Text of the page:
The time that we spend on doing a thorough intake and gait analysis will also allow the cat to get familiar with us and scent mark us with their tail and cheeks. If the cat does not mark us during this time we can safely assume that the cat is not acting normally towards us and might have some psychological problems as well, because cats normally mark anything that comes into their domain. If the cat is reluctant to mark us and come to us we can try to entice it with healthy treats or have the animals caretaker hold the cat in their lap so we can approach the cat while the cat is in a safe place. If the cat is still fearful we can use a feather to stroke the cat or put a light towel around the cat leaving the head exposed and allowing the cats legs to be free to move. If the cat has a history of aggression to humans we will need to be very cautious in our approach. Make sure that you have the caretaker put a folded towel on their lap or we should put a folded towel in our lap if we have the cat in our lap so the cat doesn’t scratch us or them while trying to get away. We can stroke the exposed head of the cat with a feather or the back of the closed fingers of our hand so we don’t get bitten. Stroke with the feather over the towel lightly so the cat gets used to this light touch through the towel. Linda Tellington-Jones has a great video on TTouch for cats
that shows the correct approach for aggressive cats. Using her method of TTouch for aggressive cats you should be able to significant progress in a few ten to fifteen minute sessions. Gaining the cats trust is crucial to making progress in a massage with cats. We are trying to get a parasympathetic nervous system response that disengages the fight-flight-freeze mechanisms of the nervous system.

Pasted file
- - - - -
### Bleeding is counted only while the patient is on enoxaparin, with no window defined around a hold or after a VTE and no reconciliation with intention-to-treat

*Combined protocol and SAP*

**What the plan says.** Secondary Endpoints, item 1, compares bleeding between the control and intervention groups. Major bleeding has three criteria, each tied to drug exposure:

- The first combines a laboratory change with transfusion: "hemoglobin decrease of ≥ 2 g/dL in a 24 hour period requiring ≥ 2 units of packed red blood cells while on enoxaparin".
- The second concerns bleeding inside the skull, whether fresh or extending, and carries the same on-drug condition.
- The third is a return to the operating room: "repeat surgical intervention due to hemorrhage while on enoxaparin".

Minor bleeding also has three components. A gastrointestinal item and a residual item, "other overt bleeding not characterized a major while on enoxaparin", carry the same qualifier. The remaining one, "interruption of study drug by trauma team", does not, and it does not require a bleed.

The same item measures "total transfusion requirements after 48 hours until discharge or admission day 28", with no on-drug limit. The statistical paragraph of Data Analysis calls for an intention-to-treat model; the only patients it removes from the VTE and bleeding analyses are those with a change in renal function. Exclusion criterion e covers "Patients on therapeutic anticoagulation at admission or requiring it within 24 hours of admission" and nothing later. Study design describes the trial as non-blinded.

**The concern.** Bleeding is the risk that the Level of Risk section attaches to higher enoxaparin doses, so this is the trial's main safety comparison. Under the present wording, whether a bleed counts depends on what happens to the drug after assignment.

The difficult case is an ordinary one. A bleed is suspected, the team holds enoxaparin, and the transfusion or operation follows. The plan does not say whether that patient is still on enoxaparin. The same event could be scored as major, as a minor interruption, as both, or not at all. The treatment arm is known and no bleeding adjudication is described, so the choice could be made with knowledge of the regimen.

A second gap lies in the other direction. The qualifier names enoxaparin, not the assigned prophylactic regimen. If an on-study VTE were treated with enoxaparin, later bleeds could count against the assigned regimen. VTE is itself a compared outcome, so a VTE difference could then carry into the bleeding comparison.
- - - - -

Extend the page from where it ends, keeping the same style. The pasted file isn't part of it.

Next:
If the cat does mark us and allows us to touch them we should begin with soft effleurage strokes from muzzle to tail a few time and off of the cranial and caudal limbs to determine if their are any hot or cold areas, painful areas that the cat will not let you touch, or particularly empty or full areas of tissue. For a clinical massage therapist we might also do a pulse diagnosis from the traditional Chinese acupressure pulse points along the femoral artery on the medial surface of the caudal limbs or the radial artery pulse on the cranial limbs. A professional animal massage therapist should pause after the initial palpations and create a treatment plan at this point so the animal will benefit from a well planned session that takes into account all of the information that has been gleaned from the written and oral intake, gait analysis, pulse diagnosis and opening palpation.